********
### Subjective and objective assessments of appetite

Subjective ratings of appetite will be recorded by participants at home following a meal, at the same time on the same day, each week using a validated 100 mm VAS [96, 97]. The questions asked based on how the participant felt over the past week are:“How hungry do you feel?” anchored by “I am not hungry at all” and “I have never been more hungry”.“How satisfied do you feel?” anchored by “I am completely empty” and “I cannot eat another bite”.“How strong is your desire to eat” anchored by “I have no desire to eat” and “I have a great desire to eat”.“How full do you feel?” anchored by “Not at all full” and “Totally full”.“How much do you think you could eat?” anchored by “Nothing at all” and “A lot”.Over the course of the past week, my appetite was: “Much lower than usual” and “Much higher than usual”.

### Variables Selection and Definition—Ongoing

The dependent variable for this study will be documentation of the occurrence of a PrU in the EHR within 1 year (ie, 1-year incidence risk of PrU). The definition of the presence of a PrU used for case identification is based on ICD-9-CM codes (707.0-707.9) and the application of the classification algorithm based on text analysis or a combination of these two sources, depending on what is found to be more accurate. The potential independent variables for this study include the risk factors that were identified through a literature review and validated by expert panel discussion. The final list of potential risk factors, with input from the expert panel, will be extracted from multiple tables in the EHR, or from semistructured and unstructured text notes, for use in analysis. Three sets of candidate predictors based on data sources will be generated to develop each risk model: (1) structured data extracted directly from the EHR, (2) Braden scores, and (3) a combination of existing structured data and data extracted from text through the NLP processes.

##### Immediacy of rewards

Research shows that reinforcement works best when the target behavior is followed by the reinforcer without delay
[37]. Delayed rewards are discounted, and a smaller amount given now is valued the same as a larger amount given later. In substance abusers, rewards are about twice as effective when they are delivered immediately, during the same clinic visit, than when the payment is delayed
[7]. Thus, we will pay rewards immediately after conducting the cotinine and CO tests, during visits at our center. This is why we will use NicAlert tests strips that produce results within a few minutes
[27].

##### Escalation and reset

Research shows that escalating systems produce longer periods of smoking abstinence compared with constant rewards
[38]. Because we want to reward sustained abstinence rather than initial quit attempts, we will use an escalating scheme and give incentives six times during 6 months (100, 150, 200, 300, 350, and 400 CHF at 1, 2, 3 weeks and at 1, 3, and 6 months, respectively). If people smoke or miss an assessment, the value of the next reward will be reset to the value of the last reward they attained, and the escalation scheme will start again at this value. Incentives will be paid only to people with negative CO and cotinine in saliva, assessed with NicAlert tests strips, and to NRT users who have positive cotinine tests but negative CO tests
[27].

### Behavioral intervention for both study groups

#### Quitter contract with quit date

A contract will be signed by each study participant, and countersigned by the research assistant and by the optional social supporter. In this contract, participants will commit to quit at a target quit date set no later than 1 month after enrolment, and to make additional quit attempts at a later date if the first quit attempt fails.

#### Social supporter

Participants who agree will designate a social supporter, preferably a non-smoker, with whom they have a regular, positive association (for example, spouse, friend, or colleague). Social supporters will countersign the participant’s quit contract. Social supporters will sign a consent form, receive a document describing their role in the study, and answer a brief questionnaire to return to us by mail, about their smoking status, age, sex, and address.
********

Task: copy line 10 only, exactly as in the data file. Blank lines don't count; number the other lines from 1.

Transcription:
##### Escalation and reset